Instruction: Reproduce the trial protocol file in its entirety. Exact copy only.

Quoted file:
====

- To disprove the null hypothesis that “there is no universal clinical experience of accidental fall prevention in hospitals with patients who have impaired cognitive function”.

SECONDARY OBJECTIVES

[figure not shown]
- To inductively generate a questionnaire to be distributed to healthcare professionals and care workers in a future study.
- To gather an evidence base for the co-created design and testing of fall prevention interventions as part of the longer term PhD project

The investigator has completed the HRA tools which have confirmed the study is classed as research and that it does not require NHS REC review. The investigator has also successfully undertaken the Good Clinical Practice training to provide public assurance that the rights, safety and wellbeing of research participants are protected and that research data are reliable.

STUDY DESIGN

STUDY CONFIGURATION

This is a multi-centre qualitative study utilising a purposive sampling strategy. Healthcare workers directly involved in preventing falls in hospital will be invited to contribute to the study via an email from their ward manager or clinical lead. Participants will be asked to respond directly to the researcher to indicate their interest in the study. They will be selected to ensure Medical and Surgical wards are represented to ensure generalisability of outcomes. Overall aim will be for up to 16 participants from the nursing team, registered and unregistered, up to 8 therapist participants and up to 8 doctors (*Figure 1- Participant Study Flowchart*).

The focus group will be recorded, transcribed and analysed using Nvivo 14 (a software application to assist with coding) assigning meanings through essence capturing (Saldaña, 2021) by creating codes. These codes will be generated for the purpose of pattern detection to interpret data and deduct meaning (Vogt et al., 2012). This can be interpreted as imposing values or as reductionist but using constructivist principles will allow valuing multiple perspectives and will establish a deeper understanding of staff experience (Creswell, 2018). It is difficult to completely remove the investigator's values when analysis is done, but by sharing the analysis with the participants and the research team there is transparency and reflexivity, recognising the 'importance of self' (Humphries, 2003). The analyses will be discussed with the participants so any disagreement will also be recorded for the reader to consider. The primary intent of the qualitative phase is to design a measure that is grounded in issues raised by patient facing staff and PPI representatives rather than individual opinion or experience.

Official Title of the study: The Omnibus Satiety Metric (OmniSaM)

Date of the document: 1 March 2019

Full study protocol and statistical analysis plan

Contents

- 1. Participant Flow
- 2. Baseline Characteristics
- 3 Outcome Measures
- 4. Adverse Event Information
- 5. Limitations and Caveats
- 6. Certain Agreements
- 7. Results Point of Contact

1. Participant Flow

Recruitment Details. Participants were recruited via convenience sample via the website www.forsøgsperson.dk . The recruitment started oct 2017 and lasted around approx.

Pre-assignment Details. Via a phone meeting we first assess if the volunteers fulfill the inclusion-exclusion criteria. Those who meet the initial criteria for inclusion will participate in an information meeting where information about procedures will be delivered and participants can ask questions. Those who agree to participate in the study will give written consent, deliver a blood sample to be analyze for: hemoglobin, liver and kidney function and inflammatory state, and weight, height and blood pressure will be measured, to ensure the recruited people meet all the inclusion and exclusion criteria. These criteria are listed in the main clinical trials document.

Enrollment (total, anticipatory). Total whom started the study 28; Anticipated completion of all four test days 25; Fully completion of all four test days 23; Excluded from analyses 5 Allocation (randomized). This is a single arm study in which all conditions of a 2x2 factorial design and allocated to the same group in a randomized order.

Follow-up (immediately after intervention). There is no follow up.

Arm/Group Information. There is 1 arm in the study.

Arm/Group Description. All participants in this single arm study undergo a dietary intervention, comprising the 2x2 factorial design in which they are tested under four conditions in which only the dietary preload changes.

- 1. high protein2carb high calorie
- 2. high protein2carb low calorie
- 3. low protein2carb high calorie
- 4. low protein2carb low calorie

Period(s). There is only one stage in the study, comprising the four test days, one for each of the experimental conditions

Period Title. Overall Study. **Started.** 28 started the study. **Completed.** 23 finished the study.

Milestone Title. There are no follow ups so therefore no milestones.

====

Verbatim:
- To disprove the null hypothesis that “there is no universal clinical experience of accidental fall prevention in hospitals with patients who have impaired cognitive function”.

SECONDARY OBJECTIVES

[figure not shown]
- To inductively generate a questionnaire to be distributed to healthcare professionals and care workers in a future study.
- To gather an evidence base for the co-created design and testing of fall prevention interventions as part of the longer term PhD project

The investigator has completed the HRA tools which have confirmed the study is classed as research and that it does not require NHS REC review. The investigator has also successfully undertaken the Good Clinical Practice training to provide public assurance that the rights, safety and wellbeing of research participants are protected and that research data are reliable.

STUDY DESIGN

STUDY CONFIGURATION

This is a multi-centre qualitative study utilising a purposive sampling strategy. Healthcare workers directly involved in preventing falls in hospital will be invited to contribute to the study via an email from their ward manager or clinical lead. Participants will be asked to respond directly to the researcher to indicate their interest in the study. They will be selected to ensure Medical and Surgical wards are represented to ensure generalisability of outcomes. Overall aim will be for up to 16 participants from the nursing team, registered and unregistered, up to 8 therapist participants and up to 8 doctors (*Figure 1- Participant Study Flowchart*).

The focus group will be recorded, transcribed and analysed using Nvivo 14 (a software application to assist with coding) assigning meanings through essence capturing (Saldaña, 2021) by creating codes. These codes will be generated for the purpose of pattern detection to interpret data and deduct meaning (Vogt et al., 2012). This can be interpreted as imposing values or as reductionist but using constructivist principles will allow valuing multiple perspectives and will establish a deeper understanding of staff experience (Creswell, 2018). It is difficult to completely remove the investigator's values when analysis is done, but by sharing the analysis with the participants and the research team there is transparency and reflexivity, recognising the 'importance of self' (Humphries, 2003). The analyses will be discussed with the participants so any disagreement will also be recorded for the reader to consider. The primary intent of the qualitative phase is to design a measure that is grounded in issues raised by patient facing staff and PPI representatives rather than individual opinion or experience.

Official Title of the study: The Omnibus Satiety Metric (OmniSaM)

Date of the document: 1 March 2019

Full study protocol and statistical analysis plan

Contents

- 1. Participant Flow
- 2. Baseline Characteristics
- 3 Outcome Measures
- 4. Adverse Event Information
- 5. Limitations and Caveats
- 6. Certain Agreements
- 7. Results Point of Contact

1. Participant Flow

Recruitment Details. Participants were recruited via convenience sample via the website www.forsøgsperson.dk . The recruitment started oct 2017 and lasted around approx.

Pre-assignment Details. Via a phone meeting we first assess if the volunteers fulfill the inclusion-exclusion criteria. Those who meet the initial criteria for inclusion will participate in an information meeting where information about procedures will be delivered and participants can ask questions. Those who agree to participate in the study will give written consent, deliver a blood sample to be analyze for: hemoglobin, liver and kidney function and inflammatory state, and weight, height and blood pressure will be measured, to ensure the recruited people meet all the inclusion and exclusion criteria. These criteria are listed in the main clinical trials document.

Enrollment (total, anticipatory). Total whom started the study 28; Anticipated completion of all four test days 25; Fully completion of all four test days 23; Excluded from analyses 5 Allocation (randomized). This is a single arm study in which all conditions of a 2x2 factorial design and allocated to the same group in a randomized order.

Follow-up (immediately after intervention). There is no follow up.

Arm/Group Information. There is 1 arm in the study.

Arm/Group Description. All participants in this single arm study undergo a dietary intervention, comprising the 2x2 factorial design in which they are tested under four conditions in which only the dietary preload changes.

- 1. high protein2carb high calorie
- 2. high protein2carb low calorie
- 3. low protein2carb high calorie
- 4. low protein2carb low calorie

Period(s). There is only one stage in the study, comprising the four test days, one for each of the experimental conditions

Period Title. Overall Study. **Started.** 28 started the study. **Completed.** 23 finished the study.

Milestone Title. There are no follow ups so therefore no milestones.